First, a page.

The ‘Barbie’ trailer we can’t stop thinking about


Quézia Arruda Cunha, Reporter

It doesn’t matter your age or where you live. There are certain things in life that we only know as if they were common elements among all human beings.

No, do not think I am about to elaborate on a profound humanist feeling or a historical philosophy. I’m talking about Barbie.

Yes, Barbie.

For decades, this multifunctional doll with its plastic body and smile has invaded every individual’s mind at some point.

I believe that there is a social memory that leads us to remember the standardized and pink world that Barbie brings and lives in.

Not only the doll itself but all other social debates related to it are still verbalized in one way or another in today’s society.

Other people, particularly girls, who grew up playing or watching the Barbie movies tend to correlate certain standards of gender and beauty with her meticulously proportioned, pink and feminine world.

But I’m reminding you of this global figure for a reason.

In the midst of worldwide chaos that is far from rosy — with wars, school shootings and economic crises — on July 21, Greta Gerwig will release her most colorful film yet: “Barbie.”

As with any other film, it’s crucial to understand the mind of the director and writer.

Among the most awarded and well-recognized films written and directed by Gerwig is “Little Women,” a timeless story about four different women in a context in which women’s bodies and minds were disposable and disrespected.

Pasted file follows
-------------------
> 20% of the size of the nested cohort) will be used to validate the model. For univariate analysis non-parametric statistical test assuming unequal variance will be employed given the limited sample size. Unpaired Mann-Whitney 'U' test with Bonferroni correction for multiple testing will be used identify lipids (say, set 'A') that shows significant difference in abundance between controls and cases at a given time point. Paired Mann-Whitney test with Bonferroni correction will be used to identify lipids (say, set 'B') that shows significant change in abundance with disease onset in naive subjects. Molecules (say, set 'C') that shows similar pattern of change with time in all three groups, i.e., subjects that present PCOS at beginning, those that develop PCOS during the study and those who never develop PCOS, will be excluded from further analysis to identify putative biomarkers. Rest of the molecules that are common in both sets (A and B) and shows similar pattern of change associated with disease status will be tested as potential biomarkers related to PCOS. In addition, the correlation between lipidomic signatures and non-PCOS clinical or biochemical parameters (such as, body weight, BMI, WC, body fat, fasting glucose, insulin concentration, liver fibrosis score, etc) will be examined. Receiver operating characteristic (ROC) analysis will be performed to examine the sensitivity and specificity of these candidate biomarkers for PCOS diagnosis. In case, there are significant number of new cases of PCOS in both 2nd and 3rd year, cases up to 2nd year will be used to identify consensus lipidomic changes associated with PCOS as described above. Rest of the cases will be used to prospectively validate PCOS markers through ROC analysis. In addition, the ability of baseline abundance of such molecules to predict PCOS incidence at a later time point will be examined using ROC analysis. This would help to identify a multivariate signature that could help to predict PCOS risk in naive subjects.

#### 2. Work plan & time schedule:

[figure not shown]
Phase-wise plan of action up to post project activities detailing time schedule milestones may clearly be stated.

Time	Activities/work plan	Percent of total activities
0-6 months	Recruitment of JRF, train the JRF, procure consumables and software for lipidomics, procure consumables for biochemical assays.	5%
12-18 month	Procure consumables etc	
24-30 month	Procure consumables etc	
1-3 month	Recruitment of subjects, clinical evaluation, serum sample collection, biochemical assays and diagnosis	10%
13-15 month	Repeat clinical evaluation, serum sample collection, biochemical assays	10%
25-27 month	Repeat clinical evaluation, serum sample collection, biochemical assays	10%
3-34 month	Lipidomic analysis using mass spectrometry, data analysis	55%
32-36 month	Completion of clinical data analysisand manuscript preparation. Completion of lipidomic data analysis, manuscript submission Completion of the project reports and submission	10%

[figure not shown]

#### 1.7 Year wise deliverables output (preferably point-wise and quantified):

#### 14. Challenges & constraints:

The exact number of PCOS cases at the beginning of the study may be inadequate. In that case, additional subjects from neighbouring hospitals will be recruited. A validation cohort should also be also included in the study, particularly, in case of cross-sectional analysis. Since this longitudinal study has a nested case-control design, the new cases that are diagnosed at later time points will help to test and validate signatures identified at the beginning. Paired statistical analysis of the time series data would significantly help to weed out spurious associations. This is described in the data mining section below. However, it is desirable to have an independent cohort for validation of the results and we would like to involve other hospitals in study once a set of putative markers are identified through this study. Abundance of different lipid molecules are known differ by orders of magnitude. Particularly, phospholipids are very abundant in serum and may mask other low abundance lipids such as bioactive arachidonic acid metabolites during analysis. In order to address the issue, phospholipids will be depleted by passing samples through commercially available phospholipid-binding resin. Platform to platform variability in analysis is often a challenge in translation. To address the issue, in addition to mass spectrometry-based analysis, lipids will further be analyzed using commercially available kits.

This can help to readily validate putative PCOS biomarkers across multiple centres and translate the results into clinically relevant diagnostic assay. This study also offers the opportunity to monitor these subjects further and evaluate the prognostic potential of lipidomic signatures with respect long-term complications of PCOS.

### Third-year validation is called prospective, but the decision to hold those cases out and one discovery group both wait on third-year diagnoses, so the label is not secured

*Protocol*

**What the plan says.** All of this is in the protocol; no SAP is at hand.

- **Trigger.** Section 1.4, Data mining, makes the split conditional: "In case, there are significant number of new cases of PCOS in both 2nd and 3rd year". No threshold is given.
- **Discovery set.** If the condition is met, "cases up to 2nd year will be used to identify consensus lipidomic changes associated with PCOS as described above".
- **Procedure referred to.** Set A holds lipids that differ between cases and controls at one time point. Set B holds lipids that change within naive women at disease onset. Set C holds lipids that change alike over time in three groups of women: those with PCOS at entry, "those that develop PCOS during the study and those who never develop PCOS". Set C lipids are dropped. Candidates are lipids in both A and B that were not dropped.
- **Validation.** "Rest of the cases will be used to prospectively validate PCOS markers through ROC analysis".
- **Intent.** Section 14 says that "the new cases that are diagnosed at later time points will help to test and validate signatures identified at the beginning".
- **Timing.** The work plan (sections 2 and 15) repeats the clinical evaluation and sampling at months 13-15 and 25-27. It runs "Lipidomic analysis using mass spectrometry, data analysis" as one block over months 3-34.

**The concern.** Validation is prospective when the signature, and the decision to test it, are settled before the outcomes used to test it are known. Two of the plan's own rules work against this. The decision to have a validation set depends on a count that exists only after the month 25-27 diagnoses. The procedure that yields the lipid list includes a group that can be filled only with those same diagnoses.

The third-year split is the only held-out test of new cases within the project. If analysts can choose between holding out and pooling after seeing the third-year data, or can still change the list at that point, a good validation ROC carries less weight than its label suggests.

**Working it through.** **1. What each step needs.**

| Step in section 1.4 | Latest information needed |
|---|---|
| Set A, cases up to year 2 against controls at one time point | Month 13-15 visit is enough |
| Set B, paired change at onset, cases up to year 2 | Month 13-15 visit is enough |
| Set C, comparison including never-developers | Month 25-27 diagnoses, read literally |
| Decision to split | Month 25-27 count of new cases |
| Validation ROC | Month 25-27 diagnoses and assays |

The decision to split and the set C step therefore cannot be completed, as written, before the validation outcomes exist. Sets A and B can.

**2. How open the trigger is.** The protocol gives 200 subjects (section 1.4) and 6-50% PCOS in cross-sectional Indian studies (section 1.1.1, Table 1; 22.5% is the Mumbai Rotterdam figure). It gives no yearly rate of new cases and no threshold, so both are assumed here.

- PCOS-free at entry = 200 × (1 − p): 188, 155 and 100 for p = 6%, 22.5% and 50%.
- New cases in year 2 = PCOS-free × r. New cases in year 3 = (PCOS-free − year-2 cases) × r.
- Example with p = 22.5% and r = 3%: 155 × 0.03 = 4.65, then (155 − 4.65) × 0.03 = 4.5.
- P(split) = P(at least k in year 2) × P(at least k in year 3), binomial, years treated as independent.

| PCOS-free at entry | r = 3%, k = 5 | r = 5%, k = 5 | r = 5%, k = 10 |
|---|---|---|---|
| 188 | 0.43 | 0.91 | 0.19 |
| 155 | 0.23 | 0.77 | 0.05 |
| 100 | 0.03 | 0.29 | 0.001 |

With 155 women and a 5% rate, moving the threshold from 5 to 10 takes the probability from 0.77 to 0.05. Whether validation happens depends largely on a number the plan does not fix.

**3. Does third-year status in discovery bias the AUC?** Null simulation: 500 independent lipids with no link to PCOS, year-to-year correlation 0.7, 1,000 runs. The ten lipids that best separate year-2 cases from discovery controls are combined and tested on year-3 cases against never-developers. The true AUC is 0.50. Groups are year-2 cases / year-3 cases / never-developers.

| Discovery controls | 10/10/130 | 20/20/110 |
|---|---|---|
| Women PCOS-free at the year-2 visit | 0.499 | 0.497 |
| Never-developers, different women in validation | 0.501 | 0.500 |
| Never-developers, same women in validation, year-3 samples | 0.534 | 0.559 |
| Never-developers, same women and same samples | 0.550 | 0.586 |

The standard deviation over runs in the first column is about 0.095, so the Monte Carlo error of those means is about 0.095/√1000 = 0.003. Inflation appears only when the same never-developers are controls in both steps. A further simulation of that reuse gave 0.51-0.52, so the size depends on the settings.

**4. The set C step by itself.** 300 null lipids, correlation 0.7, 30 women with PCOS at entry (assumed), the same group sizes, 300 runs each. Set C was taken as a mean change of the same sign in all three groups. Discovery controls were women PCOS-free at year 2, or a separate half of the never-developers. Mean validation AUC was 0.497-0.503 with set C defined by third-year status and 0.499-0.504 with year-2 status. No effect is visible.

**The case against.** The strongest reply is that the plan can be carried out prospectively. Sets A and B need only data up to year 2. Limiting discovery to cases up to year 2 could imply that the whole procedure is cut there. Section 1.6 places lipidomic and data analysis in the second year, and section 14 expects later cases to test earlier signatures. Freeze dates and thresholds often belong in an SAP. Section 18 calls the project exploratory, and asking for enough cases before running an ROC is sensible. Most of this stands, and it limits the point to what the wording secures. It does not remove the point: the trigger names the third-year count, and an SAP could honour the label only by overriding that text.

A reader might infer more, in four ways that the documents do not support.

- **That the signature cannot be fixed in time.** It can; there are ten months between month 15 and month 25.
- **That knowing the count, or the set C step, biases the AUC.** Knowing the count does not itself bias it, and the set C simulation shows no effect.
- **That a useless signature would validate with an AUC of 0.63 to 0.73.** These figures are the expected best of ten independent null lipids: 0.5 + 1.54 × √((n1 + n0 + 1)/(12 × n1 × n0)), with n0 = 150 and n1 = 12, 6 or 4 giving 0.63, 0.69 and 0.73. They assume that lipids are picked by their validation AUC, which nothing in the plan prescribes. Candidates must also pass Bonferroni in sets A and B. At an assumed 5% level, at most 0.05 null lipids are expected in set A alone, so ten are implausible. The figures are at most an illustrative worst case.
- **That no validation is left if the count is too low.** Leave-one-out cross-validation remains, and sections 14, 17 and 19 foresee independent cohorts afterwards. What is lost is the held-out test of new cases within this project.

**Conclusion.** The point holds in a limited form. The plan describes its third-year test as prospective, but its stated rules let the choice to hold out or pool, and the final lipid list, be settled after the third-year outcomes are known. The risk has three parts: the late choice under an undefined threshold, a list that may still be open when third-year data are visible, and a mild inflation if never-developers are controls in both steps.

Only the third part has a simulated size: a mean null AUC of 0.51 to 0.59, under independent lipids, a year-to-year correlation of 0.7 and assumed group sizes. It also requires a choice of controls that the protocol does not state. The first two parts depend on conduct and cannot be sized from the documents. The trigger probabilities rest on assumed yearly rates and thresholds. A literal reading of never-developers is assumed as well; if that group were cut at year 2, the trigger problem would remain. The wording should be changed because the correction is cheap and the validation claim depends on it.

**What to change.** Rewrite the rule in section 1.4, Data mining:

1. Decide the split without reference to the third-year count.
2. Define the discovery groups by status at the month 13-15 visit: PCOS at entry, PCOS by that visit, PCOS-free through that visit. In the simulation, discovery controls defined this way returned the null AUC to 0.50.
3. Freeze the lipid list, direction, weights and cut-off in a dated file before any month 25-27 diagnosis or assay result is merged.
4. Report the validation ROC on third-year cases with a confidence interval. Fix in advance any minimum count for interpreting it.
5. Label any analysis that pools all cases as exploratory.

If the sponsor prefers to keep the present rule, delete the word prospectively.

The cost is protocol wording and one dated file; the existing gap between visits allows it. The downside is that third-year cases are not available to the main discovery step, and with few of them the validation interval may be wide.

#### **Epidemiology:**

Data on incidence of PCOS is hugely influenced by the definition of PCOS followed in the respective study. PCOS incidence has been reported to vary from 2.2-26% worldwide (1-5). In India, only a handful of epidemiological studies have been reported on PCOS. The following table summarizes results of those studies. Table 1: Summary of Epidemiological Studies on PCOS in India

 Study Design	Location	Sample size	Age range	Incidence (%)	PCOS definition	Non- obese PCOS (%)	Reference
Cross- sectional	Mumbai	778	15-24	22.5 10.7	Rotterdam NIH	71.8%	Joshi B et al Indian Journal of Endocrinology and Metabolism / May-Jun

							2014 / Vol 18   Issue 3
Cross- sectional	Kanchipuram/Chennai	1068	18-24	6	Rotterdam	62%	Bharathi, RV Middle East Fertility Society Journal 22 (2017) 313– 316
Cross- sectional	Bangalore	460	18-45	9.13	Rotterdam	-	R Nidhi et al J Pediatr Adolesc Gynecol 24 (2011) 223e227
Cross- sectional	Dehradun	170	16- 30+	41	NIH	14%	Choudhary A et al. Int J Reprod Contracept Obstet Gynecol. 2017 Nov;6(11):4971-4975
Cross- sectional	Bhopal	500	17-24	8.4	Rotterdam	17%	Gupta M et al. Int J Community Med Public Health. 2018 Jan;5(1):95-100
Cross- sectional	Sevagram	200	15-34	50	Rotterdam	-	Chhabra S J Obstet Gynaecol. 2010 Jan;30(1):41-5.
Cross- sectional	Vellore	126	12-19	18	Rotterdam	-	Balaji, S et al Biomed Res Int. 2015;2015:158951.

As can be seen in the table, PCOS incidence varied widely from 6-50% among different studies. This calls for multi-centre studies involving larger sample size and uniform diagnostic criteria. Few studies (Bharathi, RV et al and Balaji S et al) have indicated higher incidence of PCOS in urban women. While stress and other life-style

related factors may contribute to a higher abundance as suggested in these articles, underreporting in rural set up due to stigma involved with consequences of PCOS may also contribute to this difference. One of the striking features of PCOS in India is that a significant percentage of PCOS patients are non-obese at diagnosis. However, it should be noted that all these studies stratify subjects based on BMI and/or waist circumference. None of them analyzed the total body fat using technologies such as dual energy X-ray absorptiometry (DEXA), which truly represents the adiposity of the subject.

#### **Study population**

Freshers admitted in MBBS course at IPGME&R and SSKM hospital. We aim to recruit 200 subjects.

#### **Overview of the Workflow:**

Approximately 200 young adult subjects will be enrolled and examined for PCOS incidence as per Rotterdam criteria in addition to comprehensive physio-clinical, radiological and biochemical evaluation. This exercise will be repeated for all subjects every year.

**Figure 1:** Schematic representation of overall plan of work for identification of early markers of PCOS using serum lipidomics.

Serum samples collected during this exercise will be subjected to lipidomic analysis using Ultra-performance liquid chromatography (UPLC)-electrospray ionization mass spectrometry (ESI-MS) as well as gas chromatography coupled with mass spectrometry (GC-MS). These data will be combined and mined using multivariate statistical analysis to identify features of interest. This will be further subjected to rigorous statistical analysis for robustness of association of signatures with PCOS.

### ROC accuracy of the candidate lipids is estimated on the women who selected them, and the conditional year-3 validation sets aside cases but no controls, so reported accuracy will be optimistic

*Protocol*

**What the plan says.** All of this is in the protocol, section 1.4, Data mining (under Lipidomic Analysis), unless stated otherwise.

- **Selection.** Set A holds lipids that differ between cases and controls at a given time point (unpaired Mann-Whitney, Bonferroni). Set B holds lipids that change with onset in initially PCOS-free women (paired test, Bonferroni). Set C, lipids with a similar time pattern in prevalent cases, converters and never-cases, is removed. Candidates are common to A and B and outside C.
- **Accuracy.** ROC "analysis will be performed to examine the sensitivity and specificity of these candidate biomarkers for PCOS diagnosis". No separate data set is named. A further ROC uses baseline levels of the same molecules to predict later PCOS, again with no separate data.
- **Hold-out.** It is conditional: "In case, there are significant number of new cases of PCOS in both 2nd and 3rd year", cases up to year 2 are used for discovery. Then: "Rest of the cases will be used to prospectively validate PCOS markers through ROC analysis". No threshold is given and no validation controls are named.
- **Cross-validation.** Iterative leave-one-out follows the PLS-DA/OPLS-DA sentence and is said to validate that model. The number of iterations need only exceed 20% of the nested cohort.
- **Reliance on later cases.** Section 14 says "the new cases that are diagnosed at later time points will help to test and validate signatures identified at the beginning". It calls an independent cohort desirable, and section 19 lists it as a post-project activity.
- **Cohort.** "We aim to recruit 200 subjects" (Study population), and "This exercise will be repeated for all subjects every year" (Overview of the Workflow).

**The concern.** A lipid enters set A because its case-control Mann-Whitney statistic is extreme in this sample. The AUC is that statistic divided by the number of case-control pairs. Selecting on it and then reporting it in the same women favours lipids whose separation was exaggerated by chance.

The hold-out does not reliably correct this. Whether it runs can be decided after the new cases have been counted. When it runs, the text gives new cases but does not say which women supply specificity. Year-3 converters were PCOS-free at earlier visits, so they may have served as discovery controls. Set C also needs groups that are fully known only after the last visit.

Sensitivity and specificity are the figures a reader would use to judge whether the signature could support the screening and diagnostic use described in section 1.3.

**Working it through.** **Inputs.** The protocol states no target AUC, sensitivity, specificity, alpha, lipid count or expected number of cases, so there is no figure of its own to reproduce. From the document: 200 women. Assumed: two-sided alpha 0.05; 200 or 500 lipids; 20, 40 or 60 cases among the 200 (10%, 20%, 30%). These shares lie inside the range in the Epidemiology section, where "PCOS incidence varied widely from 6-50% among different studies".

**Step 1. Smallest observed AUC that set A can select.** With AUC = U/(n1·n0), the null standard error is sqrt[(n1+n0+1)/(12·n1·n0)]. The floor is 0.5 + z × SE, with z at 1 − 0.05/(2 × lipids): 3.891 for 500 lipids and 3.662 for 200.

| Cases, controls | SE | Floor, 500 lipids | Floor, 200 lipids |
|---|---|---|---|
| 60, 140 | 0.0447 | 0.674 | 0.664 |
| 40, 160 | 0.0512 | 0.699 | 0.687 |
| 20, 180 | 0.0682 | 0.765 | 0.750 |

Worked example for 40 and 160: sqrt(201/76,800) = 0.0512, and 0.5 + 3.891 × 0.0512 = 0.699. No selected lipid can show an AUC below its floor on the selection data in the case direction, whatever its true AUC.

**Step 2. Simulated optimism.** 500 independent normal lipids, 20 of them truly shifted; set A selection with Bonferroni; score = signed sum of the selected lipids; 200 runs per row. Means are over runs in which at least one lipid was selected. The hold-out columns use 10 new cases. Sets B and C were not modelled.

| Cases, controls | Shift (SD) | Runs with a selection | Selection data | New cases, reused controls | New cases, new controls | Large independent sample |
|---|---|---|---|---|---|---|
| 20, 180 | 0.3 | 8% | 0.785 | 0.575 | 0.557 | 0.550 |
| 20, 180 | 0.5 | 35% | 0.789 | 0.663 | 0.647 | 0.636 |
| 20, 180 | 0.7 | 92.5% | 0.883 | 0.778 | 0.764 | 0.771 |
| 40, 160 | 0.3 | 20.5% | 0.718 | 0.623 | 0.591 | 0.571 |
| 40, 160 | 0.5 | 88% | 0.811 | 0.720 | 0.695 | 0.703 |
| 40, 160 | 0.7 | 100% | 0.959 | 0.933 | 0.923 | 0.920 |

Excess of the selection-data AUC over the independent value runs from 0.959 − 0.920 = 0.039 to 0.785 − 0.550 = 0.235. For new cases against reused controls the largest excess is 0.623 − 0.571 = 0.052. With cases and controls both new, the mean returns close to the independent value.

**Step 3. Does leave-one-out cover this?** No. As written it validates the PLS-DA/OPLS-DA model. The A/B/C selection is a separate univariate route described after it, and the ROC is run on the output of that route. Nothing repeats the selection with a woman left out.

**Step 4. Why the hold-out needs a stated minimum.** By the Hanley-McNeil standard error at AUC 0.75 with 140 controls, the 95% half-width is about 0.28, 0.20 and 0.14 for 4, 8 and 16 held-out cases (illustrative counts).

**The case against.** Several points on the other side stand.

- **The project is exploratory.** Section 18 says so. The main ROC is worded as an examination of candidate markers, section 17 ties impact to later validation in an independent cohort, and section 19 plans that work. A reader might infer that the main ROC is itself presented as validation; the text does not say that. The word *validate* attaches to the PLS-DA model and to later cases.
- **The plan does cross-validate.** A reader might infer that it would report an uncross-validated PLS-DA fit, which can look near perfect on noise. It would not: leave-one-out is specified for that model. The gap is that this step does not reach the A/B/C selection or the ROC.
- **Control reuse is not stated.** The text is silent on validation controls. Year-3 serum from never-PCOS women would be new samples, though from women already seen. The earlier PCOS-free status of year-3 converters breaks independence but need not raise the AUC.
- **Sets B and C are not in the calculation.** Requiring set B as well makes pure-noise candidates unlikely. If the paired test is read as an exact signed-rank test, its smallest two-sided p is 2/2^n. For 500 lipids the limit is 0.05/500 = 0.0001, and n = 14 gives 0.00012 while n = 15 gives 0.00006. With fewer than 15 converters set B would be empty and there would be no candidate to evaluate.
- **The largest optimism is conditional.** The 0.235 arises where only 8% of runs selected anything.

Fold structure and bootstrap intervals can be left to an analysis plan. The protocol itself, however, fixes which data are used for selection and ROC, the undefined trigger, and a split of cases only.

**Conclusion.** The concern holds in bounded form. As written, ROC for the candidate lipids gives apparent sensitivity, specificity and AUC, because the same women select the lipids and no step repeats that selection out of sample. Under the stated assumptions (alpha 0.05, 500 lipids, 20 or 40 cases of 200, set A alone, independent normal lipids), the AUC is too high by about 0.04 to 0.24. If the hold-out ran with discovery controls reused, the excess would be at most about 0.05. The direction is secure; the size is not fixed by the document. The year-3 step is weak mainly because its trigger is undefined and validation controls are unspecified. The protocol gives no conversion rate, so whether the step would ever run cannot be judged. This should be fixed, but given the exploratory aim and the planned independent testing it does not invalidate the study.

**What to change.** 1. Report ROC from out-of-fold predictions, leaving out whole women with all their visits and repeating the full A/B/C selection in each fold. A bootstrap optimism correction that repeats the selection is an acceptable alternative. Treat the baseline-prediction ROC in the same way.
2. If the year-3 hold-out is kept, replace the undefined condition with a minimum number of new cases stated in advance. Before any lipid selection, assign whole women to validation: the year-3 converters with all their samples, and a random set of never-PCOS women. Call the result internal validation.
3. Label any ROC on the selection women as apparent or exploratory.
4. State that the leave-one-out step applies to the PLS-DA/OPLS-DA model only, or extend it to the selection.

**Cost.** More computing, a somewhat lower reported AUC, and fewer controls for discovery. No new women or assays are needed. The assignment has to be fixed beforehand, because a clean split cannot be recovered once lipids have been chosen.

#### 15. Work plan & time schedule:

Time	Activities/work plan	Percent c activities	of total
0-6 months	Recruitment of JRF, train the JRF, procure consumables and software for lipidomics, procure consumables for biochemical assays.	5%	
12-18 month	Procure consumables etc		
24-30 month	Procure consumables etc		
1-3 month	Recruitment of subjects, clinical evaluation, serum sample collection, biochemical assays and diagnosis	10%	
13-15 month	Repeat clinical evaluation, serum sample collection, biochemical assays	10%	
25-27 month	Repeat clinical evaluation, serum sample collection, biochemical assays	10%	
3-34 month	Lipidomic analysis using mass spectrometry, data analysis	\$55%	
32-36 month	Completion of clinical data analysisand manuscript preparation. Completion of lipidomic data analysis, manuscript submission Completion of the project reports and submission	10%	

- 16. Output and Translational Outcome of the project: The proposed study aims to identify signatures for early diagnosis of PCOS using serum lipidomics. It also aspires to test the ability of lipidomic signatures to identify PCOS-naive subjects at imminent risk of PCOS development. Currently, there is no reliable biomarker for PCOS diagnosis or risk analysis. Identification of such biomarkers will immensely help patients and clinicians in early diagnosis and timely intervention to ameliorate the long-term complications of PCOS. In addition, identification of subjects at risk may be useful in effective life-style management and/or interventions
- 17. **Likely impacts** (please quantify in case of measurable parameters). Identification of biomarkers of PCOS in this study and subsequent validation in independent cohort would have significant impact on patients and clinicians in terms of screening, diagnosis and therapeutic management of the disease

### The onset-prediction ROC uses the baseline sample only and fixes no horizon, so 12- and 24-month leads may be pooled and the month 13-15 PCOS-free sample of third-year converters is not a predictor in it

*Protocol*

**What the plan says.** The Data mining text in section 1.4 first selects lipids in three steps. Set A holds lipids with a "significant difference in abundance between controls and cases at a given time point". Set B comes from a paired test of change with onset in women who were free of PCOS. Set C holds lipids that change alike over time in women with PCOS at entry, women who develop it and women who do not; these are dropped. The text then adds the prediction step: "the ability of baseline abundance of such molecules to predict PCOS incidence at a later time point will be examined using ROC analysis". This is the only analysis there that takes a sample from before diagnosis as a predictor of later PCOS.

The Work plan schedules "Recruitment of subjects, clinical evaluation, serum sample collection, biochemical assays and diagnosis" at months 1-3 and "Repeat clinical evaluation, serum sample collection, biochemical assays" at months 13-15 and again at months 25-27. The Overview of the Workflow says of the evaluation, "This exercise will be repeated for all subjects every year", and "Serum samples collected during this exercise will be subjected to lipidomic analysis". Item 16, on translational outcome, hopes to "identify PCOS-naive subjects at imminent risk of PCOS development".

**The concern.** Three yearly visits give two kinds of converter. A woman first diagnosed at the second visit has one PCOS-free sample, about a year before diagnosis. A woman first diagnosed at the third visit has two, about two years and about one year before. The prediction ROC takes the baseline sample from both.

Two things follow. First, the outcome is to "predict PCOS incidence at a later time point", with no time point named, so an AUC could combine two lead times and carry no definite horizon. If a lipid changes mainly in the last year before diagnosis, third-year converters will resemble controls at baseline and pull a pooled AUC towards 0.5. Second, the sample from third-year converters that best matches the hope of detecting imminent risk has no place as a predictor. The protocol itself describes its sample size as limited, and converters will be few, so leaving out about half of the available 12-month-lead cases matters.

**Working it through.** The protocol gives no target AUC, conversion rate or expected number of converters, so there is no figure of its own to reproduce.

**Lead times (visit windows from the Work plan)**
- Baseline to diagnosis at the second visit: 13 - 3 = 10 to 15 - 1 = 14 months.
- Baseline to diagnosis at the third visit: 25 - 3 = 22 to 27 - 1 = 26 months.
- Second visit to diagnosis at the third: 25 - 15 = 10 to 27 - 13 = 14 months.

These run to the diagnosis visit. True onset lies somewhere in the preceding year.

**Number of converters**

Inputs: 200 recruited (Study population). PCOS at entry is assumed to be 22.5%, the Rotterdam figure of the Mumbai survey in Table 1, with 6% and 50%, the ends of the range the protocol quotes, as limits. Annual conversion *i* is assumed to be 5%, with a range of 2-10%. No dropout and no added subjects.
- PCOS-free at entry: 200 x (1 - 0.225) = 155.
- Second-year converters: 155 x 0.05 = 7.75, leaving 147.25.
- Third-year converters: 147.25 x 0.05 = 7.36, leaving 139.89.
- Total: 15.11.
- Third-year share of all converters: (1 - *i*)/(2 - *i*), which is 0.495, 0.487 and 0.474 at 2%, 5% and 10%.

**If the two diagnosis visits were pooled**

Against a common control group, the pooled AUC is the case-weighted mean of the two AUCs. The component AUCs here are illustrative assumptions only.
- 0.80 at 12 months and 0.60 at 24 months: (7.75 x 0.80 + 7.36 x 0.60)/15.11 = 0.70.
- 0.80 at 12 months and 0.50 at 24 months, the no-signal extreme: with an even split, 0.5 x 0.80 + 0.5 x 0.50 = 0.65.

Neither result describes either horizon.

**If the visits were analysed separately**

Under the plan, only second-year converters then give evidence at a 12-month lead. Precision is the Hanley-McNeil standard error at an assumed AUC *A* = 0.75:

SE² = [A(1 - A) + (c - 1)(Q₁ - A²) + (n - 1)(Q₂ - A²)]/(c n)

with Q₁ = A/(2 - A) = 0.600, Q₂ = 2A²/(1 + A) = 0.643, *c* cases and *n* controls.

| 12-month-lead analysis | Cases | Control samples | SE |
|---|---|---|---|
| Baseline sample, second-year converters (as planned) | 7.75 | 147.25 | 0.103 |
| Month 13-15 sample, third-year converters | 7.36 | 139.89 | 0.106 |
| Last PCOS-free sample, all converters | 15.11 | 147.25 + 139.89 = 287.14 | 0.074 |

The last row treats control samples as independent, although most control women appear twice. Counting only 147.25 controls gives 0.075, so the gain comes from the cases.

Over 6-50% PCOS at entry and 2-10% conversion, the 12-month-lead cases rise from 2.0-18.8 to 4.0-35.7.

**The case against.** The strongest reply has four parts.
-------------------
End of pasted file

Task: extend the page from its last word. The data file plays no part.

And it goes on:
Gerwig’s take and touch in her movies are marked by her cleverness in writing dialogue (her best skill) in an organic way, which tends to sound like an improvisation, but a well-thought-out one.

Each scene in her films touches on extremely relevant social issues, such as the role of women in a structurally sexist society.

I know you may be frowning right now wondering why she would dedicate herself to writing and creating a film about one of the most standard figures ever sold by the media: Barbie.

When we are talking about Gerwig and her partner Noah Baumbach creating this film, we know it will be anything but ordinary.

Just by viewing the trailer, we identify certain points that deserve attention.

The first is there is no plot explicitly presented. And that is genius.

We all know who Barbie and Ken are (played by Margot Robbie and Ryan Gosling, respectively).

We all know about Barbie’s dresses and her replicas, all accompanied by different hairstyles and fashion but sharing the same name.

And even so, without having the plot very clear, the trailer brings us a need to watch the film, for its cultural impact is still strong in our minds.

Furthermore, when observed carefully, we can realize that there are certain subtle references to other classics that may perhaps indicate the focus of the narrative.

In the scene depicted in the trailer where Barbie is driving in her emblematic pink car, she passes by three movie posters that show characters from the “Wizard of Oz” movie, especially Dorothy.

By the end of the trailer, this element starts to make some sense, as Barbie is thrown out of the ideal world and gets into a new gray and real world — very similar to what happens in the classic “Wizard of Oz.”

Whatever Gerwig’s exact intention was to include such references in this film, I believe it will not be a political film or one with acidic criticism all the time.

The whole aesthetic, light humor and pastel colors indicate that this will be a quietly social and urgent film, and I cannot wait to watch it.